3 Takes Heading Into Seahawks' Week 2 Matchup With Titans

In the latest "3 Takes," reporter Ty Dane Gonzalez discusses whether or not a potential Geno Atkins acquisition is still necessary, why the Seahawks' cornerbacks are in for a long day and why Jamal Adams blitzing less is a good thing.
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After finding themselves down 3-0 early, the Seahawks quickly flipped the script on the Colts and dominated all three phases of the game. Exploding for 21 first-half points and recording 10 quarterback hits on Carson Wentz, Seattle walked out of Lucas Oil Stadium 1-0 with an impressive and convincing 28-16 victory. 

Now awaits a talented Titans team coming off an embarrassing home opener to the Cardinals, in which they lost 38-13. This time, running back Derrick Henry and company will look to play the role of spoiler as the Seahawks open their gates to fans for a regular season game at Lumen Field for the first time in 21 months. 

Before the two similarly-built squads go head-to-head on Sunday, it's time for this week's edition of "3 Takes."

1. Geno Atkins would still be useful, but he's not as needed as once thought

Every single player on Seattle's defensive line dominated against Indianapolis, with eight of nine active linemen registering at least two pressures on Wentz. They also held running backs Jonathan Taylor and Nyheim Hines to just 90 yards on the ground, forcing Wentz to drop back and face the heat. And the Seahawks didn't just feast on left tackle Eric Fisher's (Achilles) replacement, Julie'n Davenport. They made the four other starters, who make up what is considered to be one of the elite offensive lines in football, look painfully average. It was a masterclass in controlling the trenches—something Seattle fans haven't been treated to in quite some time.

But I've been saying for months now this team has needed to get deeper along the defensive line, particularly on the interior. And while I still think the Seahawks could use another capable 3-tech, what the unit did on Sunday made me rethink my stance a little bit. Although Geno Atkins is still an attractive fit for his All-Pro track record, he may not make as much sense with the amount of players Seattle has performing at a high level. Of course, regression will come, but they're already finding it hard to get everyone out on the field as is. Alton Robinson, who had three pressures in Indy, only made it onto the turf for 12 total snaps. L.J. Collier, the team's first-round pick in 2019, wasn't even active. Atkins is certainly useful, but it's hard to imagine how it would all work right now.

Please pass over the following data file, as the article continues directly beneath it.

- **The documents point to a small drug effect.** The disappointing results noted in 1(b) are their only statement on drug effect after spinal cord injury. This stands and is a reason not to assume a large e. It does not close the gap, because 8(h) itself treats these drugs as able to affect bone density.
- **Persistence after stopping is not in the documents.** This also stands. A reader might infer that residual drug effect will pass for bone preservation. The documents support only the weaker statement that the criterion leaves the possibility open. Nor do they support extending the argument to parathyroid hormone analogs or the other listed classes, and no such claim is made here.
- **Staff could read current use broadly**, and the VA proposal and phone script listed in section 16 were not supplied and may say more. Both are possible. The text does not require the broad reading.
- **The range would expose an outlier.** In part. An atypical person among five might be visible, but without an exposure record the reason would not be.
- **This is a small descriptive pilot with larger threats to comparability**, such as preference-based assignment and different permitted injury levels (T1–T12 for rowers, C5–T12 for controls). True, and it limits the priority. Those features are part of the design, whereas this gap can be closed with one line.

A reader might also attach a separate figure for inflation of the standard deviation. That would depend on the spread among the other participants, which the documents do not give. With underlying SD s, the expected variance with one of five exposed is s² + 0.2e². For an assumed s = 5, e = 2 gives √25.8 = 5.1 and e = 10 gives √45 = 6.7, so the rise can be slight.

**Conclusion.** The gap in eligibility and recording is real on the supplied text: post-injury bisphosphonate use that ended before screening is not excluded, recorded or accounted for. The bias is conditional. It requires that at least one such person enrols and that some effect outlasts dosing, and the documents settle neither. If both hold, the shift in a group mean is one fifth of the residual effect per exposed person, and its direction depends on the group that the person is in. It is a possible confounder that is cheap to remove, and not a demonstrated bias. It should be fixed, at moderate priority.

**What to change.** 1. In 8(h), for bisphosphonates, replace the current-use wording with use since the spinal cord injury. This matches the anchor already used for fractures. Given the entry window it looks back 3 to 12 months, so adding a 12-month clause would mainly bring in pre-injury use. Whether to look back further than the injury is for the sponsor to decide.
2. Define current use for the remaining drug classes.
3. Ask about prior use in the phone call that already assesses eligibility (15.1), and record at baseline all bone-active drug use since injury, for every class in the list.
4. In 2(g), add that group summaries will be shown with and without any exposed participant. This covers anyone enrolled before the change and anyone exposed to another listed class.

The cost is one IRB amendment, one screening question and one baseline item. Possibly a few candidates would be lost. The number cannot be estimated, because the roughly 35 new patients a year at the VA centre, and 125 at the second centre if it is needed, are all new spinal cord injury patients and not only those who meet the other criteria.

2. Seattle's cornerbacks are in for a long day against Julio Jones and A.J. Brown

I wrote about this in greater detail on Wednesday, but there wasn't a ton to glean from either D.J. Reed or Tre Flowers' performances versus the Colts. Going up against the likes of Zach Pascal, Michael Pittman Jr. and Parris Campbell, Reed and Flowers faced talent that simply pales in comparison to what they'll see in the coming weeks, starting this Sunday. While they limited Indianapolis' receivers to just 78 yards in one-on-one matchups, neither looked particularly great doing it. Flowers appeared flawed in all the ways he's been for much of his young career, and Reed looked to be shaking off some rust after missing the entire preseason with a hip strain. 

Now steps in the elite receiving tandem of Julio Jones and A.J. Brown, who combined for just seven catches, 78 yards and a touchdown against a shaky Cardinals secondary. But I just can't see that happening for a second-straight week, even though Brown (knee) and Jones (undisclosed) have been on and off the practice field for most of the summer. Until this rebuilt cornerbacks group proves trustworthy, Seahawks fans should feel uneasy about matchups like Sunday's. 

3. Jamal Adams isn't blitzing as much and that's a good thing

This is a bit of an extension off the defensive line discussion because the level of success the unit had against the Colts directly correlates to Adams' volume of blitzes or lack thereof. Per Pro Football Focus, Adams rushed the passer just four times—that's a little under half his average of 8.8 per game last year. If the Seahawks' front four can consistently get to the quarterback the way they did in Indy, then those numbers should remain fairly similar for Adams moving forward.

And that's a good thing—a very, very good thing. Now, Seattle doesn't have to constantly rely on Adams to be their primary pass rusher and send him into a mountain of bodies that outweigh him by 100-plus pounds. Instead, they can utilize his pass rushing skills strategically and cause headaches for opposing offensive coordinators in high-leverage moments. This accomplishes two things: it keeps him healthier and puts one of the Seahawks' most dangerous elements in their back pocket.